While it’s not often you get two for the price of one, this wasn’t supposed to be the case with these films. You see, when the two of them were shot simultaneously, there was only supposed to be one film, as that’s all the actors’ contracts stated, and their pay was based upon that. Then, at some point either before, during, or after filming, a decision was made to split the story into two halves, these ‘halves’ typically called “movies” as they were released a year apart (or 18 months apart in the case of the UK). “Let’s not bother telling the actors, as they’re all busy doing other films now, and have enough to worry about already, the poor dears.” It was at this point, according to my dear friend John Llewellyn Probert (who told me that I should see these, as it was his favourite adaptation of the stories), “legal hilarity ensued”, with the result of the actors winning, albeit not receiving as much money as they would have if they were paid separately for both films. The result is that now producers must state in advance how many films are being shot as part of the contract wording, something which is referred to as “the Salkind Clause” in honour of the producing father-and-son team Alexander and Ilya Salkind named in the suit. I know of at least one actor’s contract for The Hobbit which has them contracted for three instalments, probably as a way of “covering all eventualities”, based solely on Peter Jackson’s habit of shooting films of incredible length and making them damned good as well.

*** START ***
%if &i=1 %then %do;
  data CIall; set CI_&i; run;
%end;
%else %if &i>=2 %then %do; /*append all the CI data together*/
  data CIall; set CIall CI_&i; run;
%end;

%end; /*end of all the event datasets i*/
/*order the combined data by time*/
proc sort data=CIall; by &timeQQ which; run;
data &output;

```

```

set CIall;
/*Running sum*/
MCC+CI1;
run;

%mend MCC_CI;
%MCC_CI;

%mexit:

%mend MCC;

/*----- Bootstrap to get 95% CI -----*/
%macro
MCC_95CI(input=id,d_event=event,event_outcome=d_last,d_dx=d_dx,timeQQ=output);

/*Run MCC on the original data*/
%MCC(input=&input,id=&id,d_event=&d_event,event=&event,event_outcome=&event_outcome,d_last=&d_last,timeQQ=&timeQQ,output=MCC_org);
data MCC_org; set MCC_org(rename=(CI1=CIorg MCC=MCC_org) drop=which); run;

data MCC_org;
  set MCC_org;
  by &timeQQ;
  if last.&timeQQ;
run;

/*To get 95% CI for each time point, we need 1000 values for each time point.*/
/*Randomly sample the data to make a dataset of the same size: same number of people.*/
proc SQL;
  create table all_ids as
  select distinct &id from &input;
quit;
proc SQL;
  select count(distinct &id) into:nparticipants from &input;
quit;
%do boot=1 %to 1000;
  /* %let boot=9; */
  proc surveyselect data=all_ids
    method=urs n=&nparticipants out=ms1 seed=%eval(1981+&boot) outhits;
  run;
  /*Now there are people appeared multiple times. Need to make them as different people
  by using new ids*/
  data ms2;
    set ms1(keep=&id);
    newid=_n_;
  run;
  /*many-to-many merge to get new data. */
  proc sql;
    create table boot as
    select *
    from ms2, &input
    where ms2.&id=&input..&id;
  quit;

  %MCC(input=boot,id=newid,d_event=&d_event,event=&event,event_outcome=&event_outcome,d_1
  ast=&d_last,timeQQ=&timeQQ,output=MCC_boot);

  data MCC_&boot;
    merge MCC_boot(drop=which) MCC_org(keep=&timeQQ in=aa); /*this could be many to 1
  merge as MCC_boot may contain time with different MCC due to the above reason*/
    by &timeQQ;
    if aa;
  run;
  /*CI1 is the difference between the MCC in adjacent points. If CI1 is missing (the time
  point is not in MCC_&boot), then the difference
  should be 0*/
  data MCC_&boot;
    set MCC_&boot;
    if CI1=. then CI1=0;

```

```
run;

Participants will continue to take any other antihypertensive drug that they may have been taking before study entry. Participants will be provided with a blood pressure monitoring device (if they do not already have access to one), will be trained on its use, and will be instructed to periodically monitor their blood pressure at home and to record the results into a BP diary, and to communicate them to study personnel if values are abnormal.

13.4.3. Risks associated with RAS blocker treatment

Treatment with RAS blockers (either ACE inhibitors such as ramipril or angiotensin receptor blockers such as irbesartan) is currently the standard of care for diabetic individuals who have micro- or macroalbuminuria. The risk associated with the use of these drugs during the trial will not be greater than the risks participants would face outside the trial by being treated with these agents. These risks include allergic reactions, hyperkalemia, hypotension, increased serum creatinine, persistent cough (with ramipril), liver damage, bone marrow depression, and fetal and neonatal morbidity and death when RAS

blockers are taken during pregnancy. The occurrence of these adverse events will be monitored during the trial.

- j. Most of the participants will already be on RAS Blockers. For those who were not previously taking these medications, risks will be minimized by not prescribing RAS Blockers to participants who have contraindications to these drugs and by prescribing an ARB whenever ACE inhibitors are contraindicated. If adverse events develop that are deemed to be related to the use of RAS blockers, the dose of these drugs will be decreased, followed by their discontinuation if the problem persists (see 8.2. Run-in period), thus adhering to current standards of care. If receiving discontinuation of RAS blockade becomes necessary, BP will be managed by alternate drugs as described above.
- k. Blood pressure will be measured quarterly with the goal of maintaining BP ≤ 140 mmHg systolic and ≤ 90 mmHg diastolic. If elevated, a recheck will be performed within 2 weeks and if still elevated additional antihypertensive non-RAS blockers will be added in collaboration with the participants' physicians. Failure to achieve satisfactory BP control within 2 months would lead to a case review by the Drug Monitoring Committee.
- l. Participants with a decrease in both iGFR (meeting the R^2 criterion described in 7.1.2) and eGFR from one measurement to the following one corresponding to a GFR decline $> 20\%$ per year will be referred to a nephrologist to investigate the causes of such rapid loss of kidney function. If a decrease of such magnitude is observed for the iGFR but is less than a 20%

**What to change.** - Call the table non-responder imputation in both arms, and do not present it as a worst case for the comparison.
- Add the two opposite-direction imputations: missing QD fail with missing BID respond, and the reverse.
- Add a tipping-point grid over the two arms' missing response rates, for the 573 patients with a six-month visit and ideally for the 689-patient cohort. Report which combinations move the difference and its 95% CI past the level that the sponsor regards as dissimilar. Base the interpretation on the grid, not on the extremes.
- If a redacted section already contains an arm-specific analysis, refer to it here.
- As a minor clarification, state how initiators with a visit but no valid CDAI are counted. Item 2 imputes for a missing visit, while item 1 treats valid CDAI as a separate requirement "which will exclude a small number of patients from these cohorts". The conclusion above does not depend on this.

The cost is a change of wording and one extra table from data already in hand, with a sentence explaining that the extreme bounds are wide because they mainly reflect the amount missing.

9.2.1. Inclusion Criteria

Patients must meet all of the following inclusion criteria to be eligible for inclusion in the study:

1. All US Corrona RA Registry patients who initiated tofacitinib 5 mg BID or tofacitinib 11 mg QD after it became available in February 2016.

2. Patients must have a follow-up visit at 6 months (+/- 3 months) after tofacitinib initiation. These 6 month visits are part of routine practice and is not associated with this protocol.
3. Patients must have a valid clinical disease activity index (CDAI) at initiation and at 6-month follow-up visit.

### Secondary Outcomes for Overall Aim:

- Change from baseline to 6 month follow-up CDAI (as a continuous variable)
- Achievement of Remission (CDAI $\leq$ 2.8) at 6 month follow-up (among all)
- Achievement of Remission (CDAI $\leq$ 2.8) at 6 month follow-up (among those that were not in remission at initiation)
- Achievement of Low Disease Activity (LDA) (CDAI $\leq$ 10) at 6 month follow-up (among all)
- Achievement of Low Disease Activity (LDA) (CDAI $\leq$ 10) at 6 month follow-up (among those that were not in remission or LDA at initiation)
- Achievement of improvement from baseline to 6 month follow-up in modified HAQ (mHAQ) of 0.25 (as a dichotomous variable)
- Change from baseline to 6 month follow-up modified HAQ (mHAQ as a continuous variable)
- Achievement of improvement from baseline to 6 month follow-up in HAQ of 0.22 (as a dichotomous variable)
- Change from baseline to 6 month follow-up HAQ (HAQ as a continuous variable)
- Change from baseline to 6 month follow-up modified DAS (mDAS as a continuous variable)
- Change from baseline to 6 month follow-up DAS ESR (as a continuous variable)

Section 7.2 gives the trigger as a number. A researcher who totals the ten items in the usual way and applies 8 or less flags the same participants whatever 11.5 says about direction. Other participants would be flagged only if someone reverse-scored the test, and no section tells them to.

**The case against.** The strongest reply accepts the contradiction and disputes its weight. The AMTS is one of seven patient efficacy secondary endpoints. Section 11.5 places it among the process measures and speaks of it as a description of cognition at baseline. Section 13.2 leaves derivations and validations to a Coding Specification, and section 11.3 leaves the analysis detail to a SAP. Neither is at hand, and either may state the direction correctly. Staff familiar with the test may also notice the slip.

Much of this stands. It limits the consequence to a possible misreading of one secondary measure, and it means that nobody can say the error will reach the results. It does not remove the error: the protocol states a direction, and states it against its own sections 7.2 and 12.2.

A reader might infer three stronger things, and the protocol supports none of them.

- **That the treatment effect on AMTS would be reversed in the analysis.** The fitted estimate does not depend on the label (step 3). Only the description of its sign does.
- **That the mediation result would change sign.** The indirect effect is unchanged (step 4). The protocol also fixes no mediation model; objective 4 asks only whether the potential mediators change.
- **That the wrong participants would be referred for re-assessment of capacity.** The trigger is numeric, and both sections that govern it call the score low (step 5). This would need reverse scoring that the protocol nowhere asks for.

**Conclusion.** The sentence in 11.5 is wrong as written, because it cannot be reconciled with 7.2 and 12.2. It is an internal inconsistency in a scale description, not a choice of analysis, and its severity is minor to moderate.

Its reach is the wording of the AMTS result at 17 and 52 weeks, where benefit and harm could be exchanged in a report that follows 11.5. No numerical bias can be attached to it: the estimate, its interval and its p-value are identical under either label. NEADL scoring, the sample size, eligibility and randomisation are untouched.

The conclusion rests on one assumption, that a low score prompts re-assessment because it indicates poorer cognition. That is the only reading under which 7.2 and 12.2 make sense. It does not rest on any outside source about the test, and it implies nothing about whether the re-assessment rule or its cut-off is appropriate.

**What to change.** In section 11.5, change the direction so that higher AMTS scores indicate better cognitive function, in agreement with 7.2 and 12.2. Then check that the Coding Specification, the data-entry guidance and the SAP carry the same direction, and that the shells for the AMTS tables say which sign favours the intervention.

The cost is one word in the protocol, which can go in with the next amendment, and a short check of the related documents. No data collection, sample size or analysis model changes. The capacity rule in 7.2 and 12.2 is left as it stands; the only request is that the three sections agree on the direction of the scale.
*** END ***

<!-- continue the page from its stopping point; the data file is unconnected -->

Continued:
Well, that’s a lot of information to explain why there are two films, isn’t it? Do you need a lie down now? I might, actually. What about a glass of something, or some tea? Can I get you a sandwich perhaps? No? ‘Head straight to the films, please’, you say? Right then!